Thursday, September 15, 2016

Waiting at the Door

O. T. #832  "Waiting at the Door"
Sept. 19, 2016
2 Kings 5


Whew! I am finally back up on my feet and walking on my country road of faith. That stomach virus lasted 5 days, since my weakness is in the belly anyway. Sad for me to have to miss speaking at the girl's retreat at our church, but I was able to write the lesson beforehand and a friend was able to deliver it. I missed y'all, too. So, enough about me. Grab a glass of tea and join me on the porch as we discuss a spotty situation in which Nathan is involved. Do I hear someone knocking at the door?

Who was Naaman, our main character today?
  • He was supreme commander of the Syrian (Aramean) army.
  • He was a great man of high social standing and prominence.
  • Naaman was an honorable man in his master's eyes because of his military victories.
  • He was a mighty man of valor, signifying a wealthy man and a courageous warrior.
  • Naaman suffered from a skin disease of leprosy.
  • One of the raids on Israel which Naaman led, he captured an Israelite girl who became his wife's servant.
One day the Israeli servant girl told her mistress that she wished Naaman would go to see the prophet in Samaria (Elisha). He would heal her master of his leprosy. Now, leprosy was an incurable, contagious disease which ended in death for the infected, much like AIDS victims today.

We are not told the girl's name, but her brief words of faith in the God of Israel was significant here. God had placed her there for a purpose and she was faithful. She was able to love her enemy (Syria was enemies with Israel then) and wished God's miraculous healing on her master. Wow!

Where has God placed you? No matter how humble or small your position, God can use you to spread His Word. Look for opportunities to tell others what God can do. There's no telling who will hear your message! (Life's Application Study Bible)

In Matthew 5:44, Jesus told us to love our enemies, bless those who curse us, do good to them that hate us, and pray for those who despitefully use us and persecute us.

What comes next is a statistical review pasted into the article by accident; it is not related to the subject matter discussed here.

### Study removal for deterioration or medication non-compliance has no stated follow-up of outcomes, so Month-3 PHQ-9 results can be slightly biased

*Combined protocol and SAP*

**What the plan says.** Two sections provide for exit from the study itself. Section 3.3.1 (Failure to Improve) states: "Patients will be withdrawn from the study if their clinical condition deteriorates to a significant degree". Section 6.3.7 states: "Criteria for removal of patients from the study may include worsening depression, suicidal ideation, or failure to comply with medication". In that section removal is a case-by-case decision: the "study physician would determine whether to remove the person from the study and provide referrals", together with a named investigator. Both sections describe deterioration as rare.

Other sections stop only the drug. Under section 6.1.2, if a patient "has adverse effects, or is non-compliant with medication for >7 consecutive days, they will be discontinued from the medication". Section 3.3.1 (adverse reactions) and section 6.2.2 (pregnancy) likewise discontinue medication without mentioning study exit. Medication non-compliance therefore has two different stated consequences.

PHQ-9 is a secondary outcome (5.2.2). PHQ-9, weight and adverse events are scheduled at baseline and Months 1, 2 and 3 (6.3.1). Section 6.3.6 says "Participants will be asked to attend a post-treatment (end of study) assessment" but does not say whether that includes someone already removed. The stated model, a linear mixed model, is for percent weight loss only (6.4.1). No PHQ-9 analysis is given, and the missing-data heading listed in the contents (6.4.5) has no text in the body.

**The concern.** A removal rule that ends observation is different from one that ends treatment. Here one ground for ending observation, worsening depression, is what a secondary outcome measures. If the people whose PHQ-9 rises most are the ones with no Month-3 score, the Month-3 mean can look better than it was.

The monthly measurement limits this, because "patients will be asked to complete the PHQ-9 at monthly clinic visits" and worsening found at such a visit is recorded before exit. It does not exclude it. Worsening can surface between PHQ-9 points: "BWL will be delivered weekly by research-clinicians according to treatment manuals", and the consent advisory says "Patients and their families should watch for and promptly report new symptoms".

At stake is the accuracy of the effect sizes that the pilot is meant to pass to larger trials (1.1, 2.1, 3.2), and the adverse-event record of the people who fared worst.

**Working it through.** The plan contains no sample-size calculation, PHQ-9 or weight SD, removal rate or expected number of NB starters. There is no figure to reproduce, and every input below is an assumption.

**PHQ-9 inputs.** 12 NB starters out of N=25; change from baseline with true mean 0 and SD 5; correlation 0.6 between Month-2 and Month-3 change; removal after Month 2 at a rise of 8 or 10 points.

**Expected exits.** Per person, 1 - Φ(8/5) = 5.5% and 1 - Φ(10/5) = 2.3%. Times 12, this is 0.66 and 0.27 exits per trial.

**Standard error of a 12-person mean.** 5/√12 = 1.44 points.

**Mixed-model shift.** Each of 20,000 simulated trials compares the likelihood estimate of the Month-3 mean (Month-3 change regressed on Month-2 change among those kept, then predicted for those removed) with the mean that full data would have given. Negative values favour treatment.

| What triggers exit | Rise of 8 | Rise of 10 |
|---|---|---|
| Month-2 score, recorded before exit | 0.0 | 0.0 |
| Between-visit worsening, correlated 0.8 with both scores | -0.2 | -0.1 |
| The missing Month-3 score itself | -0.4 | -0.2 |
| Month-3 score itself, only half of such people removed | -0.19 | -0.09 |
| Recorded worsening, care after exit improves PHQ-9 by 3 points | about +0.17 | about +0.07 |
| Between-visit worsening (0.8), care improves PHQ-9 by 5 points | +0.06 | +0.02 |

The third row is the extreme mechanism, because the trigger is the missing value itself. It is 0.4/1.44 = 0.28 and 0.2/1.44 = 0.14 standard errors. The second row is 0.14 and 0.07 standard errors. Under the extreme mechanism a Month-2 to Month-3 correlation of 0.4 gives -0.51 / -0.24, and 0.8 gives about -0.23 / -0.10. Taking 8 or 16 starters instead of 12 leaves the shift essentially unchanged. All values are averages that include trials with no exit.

Of course, Naaman's wife told him what the servant girl said to her. He wen to the king, who showed concern for his commander by sending Naaman with a letter of introduction and a huge gift to the king of Israel, who was probably Joram. This gift of 750 pounds of silver and 150 pounds of gold worth abut a million dollars today. 

Israel's king sure needed a mustard size faith in God, but he seemed to make fun of the situation, in verse 7. We read that he:
  • tore his clothes in dismay, for he had no control over the situation, afraid of the outcome if Naaman were not healed;
  • wasn't a believer in God, for he asked if he was God, that gives life and takes it away;
  • thought the king of Araam was trying to pick a fight with him.
Elisha got wind of the king tearing his clothes and sent a message asking why the king was so upset. Then Elisha instructed the king to send Naaman to him and the king would learn there is a true prophet in Israel. Elisha was a prophet of the One True Living God.

So Naaman went with his horses and chariots and waited at the door of Elisha's house.

He humbled himself since Naaman was a mighty warrior and commander, humbly waited to see the prophet, and humbly waited to receive healing of his sickness.

Are we too proud to ask for a healing? Are we willing to humble our self before God and present our  need?

We are going to leave Naaman at the door, waiting.


Humbly ask and wait for God's answer, for Him to heal, act, meet my need.

Thank You Jesus for bringing me through that awful time of sickness.

Thank You for giving the words of encouragement the girls needed to hear.

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